Pain remains fresh for former mayor exiled in Jordan

January 24, 1993|By Doug Struck | Doug Struck,Staff Writer

AMMAN, Jordan -- Deportation is watching your son' marriage on videotape months after the event. It is being helpless to go to your mother as she grows old and feeble. It is missing your father's funeral and having grandchildren who are strangers.

It is having a house, and land, and friends you have not seen in 19 years.

This is the pain of exile for Abdul Jawad Saleh, a Palestinian deported by Israel in 1973. When he heard of the expulsion of 415 Palestinians last month, the anger returned.

"Deportation is not right for any human being," said Mr. Saleh, 61. "It's not right for a Palestinian, for a Hamas, or for a Jew. I would cut off my own hand before I would deport even the Israeli who signed my deportation order."

Mr. Saleh lives in a pleasant house in Amman. But he rarely reads Jordanian newspapers. He pays little attention to what happens here, he said. He is focused only on the West Bank.

He was a popular mayor in the town of Al-Bireh, eight miles north of Jerusalem, when it was seized by Israel in the 1967 war. He was too popular, it seemed: On Dec. 10, 1973, he was summarily deported.

Just as in the case of the alleged Hamas activists, there was no formal charge, no court proceeding, no warning to wrap up his affairs. Israeli soldiers came to his house after midnight, blindfolded him, and drove him kicking and screaming to a desolate spot on the border in the desert.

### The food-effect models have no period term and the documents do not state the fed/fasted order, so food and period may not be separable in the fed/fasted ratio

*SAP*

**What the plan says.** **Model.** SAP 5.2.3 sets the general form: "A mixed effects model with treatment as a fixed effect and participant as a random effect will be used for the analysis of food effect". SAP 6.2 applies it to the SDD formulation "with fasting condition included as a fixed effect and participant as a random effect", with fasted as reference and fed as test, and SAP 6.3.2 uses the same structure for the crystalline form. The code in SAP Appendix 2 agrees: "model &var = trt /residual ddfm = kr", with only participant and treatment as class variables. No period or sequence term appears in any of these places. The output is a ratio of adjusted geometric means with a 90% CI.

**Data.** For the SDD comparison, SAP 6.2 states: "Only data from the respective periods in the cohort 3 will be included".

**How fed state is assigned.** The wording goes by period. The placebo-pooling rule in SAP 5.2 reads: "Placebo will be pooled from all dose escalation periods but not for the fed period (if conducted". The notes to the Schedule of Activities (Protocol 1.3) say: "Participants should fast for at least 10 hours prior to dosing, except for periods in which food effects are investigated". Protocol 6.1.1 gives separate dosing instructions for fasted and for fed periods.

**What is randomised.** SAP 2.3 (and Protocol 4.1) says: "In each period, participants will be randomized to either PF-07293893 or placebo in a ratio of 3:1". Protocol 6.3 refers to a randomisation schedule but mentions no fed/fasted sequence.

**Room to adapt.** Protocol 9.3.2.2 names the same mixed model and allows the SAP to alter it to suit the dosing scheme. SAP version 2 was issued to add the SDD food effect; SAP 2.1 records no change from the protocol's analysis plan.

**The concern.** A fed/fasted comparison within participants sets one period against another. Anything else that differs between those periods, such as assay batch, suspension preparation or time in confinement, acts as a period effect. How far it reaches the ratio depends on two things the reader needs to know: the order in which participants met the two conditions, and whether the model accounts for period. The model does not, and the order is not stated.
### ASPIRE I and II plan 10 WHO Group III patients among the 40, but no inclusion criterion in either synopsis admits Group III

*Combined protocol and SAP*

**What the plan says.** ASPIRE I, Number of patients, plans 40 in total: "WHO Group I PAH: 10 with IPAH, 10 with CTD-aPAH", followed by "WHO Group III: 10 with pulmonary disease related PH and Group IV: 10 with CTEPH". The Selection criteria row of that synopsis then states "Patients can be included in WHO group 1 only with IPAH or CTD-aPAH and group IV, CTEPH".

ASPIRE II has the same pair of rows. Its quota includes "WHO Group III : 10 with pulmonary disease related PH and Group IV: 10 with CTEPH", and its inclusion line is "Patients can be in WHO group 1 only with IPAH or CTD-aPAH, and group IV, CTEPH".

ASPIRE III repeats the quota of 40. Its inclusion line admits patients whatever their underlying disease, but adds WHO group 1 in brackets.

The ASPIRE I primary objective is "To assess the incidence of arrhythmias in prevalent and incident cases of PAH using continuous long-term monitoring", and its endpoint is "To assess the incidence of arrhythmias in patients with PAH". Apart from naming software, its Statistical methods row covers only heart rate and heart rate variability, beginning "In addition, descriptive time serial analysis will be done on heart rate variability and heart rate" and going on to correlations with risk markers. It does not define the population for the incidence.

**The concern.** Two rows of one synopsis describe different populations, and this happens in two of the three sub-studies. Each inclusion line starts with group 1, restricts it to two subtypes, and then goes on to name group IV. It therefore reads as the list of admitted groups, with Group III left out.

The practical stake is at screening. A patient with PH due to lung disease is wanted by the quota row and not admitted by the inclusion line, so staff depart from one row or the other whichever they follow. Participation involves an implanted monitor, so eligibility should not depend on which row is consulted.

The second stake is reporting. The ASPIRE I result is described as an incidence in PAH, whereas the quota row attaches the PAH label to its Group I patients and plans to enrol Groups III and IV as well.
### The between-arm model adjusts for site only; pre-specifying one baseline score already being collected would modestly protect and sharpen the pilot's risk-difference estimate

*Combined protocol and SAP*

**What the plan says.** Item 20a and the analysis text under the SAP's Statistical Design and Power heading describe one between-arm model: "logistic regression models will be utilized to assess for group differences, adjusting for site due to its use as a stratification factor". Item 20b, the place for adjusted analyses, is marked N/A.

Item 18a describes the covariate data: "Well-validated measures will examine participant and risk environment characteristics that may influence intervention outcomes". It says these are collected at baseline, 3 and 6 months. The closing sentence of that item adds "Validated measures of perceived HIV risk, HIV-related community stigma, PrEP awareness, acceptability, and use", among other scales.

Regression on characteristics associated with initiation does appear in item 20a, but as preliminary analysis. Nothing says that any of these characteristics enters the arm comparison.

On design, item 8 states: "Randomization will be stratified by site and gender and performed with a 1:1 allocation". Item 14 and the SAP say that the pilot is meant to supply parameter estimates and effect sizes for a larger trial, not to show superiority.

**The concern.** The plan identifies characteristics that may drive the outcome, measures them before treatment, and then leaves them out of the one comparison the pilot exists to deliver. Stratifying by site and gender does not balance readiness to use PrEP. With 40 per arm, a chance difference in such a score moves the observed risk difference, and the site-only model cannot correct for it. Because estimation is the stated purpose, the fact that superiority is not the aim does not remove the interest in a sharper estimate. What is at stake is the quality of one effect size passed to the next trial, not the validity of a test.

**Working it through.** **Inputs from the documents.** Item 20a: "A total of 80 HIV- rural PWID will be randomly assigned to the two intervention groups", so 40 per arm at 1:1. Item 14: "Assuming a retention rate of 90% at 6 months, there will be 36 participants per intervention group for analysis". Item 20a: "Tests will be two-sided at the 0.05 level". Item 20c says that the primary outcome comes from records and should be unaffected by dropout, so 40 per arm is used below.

He begged the Jordanians to let him go back, and he even organized a sit-in on the Allenby Bridge to the West Bank. Later, he went to Lebanon and joined the Palestine Liberation Organization for seven years until he had a falling-out with them, and returned in 1981 to Amman.

He now runs a small office that is an information center for the West Bank and occupied territories. He spends long days there, poring over his computer, churning out statistics on the Israeli occupation.

He has not seen his six sons -- young teens when he was deported -- blossom into manhood. One died. He met another son's new wife at an airport in London, where she gave him a videotape of their marriage.

"I cried as though it was a funeral when I saw it, because I wasn't there," he said.

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